OP-ED

Yemen following in the footsteps of Pakistan?

By Yenus S

The presence of Al Qaeda operatives, tribal politics, the relatively corrupt government officials and the ever increasing public anger over civilian causalities due to drone attacks, are some of the common denominators one finds between Yemen and Pakistan.

Al Qaeda operatives in both countries enjoy public support. The drone business has given militants the “legitimacy” to continue fighting the US, as dejected civilians continue to join their ranks.

Civilians have disowned their governments and aligned with the militants. The governments have shown little effort to protect them from drone attacks. In fact, people consider their governments complicit with the US droning.

The US seems determined to use drones in the foreseeable future. In doing so, the US and the respective governments are losing public support and trust.

Despite US military and intelligence support, the governments of Pakistan and Yemen don’t seem to win the war. On the other hand, Al Qaeda is becoming stronger and stronger.

The April 26, 2014 issue of The Economist (Yemen, America and Al Qaeda: Droning on) states that “anger over civilian causalities is growing. A strike last December hit a wedding convoy in Bayda, killing as many as 15 civilians.”

“Every time a drone strike kills a civilian, Al Qaeda grows stronger,” says a tribal leader from the central province of Marib, which has seen many strikes.

Former US congressman from Texas, Ron Paul, also explained how US drone war undermines American values. He said, “One thing we do know is that one of the strongest recruiting tools for Al Qaeda is the US being there using drones against people or occupying Muslim countries.”

He continued, “How can we get rid of all people who may seek to do us harm if our drones and occupation policies continually create even more Al Qaeda members?” (Eurasia review, April 28, 2014).

Perhaps one of the reasons why the US-Yemen and US-Pakistan alliance has failed to win the war on militants is that, they have underestimated the role of public support in the “win equation”.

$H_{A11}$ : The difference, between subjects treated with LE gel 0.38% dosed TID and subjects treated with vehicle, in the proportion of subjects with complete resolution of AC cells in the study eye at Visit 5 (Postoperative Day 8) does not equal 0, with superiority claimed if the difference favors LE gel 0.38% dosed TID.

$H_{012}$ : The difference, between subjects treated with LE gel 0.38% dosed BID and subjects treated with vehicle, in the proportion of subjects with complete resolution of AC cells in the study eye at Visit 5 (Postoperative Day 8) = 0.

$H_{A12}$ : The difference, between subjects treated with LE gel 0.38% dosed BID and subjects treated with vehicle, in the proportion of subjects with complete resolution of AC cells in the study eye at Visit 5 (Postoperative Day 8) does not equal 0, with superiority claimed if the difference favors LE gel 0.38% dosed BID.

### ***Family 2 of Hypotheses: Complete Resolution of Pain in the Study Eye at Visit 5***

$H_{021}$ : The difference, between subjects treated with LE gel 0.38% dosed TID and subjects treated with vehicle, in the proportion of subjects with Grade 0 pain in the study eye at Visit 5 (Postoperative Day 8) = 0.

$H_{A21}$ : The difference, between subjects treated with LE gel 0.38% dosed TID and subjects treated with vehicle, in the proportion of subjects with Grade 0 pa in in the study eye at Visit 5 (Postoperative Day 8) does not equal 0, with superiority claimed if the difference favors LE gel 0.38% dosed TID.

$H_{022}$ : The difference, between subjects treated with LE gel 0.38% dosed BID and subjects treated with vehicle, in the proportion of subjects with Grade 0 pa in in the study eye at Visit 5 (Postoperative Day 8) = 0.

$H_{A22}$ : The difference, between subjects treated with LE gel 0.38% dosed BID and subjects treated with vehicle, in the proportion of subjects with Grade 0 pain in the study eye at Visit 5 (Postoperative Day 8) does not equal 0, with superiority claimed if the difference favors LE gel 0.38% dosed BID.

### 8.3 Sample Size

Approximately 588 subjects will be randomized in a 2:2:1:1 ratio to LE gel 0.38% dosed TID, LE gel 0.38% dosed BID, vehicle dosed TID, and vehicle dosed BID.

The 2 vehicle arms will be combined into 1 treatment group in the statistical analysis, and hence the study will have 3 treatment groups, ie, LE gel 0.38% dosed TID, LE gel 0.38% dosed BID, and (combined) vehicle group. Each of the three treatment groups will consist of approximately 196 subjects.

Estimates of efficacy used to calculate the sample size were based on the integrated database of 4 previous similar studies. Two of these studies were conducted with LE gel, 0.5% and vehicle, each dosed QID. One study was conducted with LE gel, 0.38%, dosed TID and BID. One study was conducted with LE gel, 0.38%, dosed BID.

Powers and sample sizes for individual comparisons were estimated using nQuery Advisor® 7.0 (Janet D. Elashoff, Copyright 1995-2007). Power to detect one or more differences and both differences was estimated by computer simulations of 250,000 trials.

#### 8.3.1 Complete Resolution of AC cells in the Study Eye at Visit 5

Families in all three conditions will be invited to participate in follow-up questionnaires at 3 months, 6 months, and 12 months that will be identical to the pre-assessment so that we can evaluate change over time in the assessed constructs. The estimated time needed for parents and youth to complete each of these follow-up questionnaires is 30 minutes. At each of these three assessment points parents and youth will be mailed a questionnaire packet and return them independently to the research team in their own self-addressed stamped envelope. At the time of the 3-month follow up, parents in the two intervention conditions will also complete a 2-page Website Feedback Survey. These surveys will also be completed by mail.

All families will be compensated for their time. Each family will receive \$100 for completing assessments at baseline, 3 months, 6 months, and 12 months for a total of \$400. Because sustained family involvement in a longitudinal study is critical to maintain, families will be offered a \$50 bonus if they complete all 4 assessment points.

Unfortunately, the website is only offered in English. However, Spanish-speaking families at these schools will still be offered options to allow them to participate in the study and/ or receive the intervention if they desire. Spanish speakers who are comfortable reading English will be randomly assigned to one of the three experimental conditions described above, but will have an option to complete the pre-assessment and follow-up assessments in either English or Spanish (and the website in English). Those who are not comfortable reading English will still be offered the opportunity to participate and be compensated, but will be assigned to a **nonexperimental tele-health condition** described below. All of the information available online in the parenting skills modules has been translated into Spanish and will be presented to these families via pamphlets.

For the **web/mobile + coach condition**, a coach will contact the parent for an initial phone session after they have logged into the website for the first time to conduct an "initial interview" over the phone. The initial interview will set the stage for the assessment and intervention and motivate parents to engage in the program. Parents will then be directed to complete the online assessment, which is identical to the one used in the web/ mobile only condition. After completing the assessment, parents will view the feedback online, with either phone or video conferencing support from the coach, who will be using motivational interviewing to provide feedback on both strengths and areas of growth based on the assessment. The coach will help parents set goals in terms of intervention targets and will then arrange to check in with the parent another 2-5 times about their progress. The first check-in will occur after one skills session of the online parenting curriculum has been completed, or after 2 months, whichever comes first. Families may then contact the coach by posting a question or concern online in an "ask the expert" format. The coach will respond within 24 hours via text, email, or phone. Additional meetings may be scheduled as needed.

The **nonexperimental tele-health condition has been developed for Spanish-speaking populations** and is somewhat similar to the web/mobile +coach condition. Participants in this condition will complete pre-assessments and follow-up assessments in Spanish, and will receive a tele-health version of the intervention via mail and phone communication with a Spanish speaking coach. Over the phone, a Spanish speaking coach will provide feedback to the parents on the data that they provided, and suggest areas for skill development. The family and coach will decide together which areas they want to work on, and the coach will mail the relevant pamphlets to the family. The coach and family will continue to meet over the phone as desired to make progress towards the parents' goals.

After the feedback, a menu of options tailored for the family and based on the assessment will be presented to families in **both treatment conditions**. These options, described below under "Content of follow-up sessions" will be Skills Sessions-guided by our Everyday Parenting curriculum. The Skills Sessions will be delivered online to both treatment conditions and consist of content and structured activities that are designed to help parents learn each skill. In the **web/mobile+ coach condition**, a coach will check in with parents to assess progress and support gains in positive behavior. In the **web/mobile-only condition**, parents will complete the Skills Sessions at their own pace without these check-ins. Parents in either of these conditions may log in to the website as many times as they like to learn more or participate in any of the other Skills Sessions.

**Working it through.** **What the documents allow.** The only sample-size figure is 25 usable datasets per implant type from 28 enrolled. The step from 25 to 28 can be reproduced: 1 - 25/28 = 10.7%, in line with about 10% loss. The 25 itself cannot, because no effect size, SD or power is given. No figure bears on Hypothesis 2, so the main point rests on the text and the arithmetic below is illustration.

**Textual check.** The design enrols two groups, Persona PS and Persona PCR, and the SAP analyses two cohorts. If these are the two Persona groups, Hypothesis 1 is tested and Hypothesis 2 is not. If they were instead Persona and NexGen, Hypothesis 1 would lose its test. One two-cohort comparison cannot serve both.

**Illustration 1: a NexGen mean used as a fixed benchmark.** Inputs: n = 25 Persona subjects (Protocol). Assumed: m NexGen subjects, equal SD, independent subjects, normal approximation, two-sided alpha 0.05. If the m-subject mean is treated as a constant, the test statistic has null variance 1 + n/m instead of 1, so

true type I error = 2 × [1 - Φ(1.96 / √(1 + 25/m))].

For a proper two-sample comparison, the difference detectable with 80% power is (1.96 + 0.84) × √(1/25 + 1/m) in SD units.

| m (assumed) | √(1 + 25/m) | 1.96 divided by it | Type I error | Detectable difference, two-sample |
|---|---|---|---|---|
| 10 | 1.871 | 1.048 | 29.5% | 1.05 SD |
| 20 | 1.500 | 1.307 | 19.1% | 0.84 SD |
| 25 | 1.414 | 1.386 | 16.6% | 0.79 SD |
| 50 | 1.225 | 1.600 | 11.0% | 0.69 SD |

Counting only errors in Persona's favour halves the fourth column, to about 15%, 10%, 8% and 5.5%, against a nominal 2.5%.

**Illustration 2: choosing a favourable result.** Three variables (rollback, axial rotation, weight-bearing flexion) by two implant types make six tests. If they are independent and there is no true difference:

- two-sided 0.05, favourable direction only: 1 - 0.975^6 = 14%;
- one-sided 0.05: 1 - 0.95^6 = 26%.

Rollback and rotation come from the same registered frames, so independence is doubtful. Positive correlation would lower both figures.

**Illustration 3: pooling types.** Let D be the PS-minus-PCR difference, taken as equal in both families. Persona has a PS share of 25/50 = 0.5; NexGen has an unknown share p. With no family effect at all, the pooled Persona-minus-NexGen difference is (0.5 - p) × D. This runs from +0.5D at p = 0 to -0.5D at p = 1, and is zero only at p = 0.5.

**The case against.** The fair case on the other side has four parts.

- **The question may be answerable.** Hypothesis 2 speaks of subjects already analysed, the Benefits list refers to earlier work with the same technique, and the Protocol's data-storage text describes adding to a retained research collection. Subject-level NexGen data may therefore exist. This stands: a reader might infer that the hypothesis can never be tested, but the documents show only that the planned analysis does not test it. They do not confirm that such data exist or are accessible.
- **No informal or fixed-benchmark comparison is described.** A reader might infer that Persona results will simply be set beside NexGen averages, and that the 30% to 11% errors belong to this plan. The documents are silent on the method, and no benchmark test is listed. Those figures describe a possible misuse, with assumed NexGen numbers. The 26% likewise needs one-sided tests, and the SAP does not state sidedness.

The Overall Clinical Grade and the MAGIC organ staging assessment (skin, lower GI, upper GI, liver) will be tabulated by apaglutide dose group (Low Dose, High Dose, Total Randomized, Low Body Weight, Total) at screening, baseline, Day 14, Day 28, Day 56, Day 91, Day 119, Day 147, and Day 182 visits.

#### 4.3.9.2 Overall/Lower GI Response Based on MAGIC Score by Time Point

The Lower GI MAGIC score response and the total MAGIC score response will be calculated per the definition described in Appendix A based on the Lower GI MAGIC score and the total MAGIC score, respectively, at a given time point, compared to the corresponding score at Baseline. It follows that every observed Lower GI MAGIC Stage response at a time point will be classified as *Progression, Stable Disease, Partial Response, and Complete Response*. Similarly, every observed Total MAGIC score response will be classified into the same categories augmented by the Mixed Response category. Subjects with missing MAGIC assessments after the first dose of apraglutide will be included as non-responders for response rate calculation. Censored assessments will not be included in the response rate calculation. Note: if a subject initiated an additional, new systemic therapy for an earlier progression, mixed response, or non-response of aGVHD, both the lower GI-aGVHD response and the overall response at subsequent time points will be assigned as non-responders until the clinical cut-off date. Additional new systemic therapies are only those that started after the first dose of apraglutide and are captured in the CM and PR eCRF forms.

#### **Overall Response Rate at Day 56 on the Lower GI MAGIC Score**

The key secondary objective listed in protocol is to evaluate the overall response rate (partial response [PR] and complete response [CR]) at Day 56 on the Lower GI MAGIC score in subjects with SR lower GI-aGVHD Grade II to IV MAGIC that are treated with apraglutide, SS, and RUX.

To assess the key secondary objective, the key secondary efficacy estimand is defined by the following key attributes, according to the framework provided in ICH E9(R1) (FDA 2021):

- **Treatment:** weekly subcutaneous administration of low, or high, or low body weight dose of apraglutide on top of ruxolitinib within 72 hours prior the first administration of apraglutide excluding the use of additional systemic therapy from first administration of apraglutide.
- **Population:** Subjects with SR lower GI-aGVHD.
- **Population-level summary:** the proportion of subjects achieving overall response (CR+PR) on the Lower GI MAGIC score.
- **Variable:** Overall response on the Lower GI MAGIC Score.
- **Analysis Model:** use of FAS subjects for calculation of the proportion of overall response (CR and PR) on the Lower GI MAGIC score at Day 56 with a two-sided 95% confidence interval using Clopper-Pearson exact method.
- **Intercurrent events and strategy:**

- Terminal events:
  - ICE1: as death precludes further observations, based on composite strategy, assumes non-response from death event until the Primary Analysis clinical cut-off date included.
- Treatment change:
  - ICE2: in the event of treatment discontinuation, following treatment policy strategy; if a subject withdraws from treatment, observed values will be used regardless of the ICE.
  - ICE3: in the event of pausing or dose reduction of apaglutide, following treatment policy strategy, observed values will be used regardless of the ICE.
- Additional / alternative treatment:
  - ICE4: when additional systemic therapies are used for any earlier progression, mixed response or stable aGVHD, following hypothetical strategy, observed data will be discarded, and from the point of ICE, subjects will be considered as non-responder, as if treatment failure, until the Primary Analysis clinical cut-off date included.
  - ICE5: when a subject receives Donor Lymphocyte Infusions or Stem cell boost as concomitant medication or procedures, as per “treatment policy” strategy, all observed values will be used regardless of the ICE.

Without public support Al Qaeda is a “fish without water” said a friend of mine, the other day.

A campaign to generate public support and try to win the hearts and minds of ordinary citizens should be given top priority if something is to be achieved.

Let’s remember that the US had used the same technique in Iraq – by persuading and training the local militia, known as Sahwa, who fought Al Qaeda head on and gave a knockout blow to the insurgency.

The move has contributed to cornering and ultimately thrashing out Al Qaeda from its stronghold areas.

Al Qaeda cannot be dealt with solely through intensive droning and provision of military support to incumbent governments.

Though limited military campaigns may be necessary at specific times, strengthening people’s support and increasing trust in their governments remain the key to winning the war.

Sahwas are desperately needed in Yemen and Pakistan to win the war. This is an alternative option to drone business, which pundits have been campaigning quite for some time, but to no avail.

The US, Yemeni, and Pakistani governments should stop falling in love with drones. The ill-advised, if not disastrous, drone practice is buying more enemies than friends.

At the end of the day, the people of Yemen and Pakistan are paying a heavy price.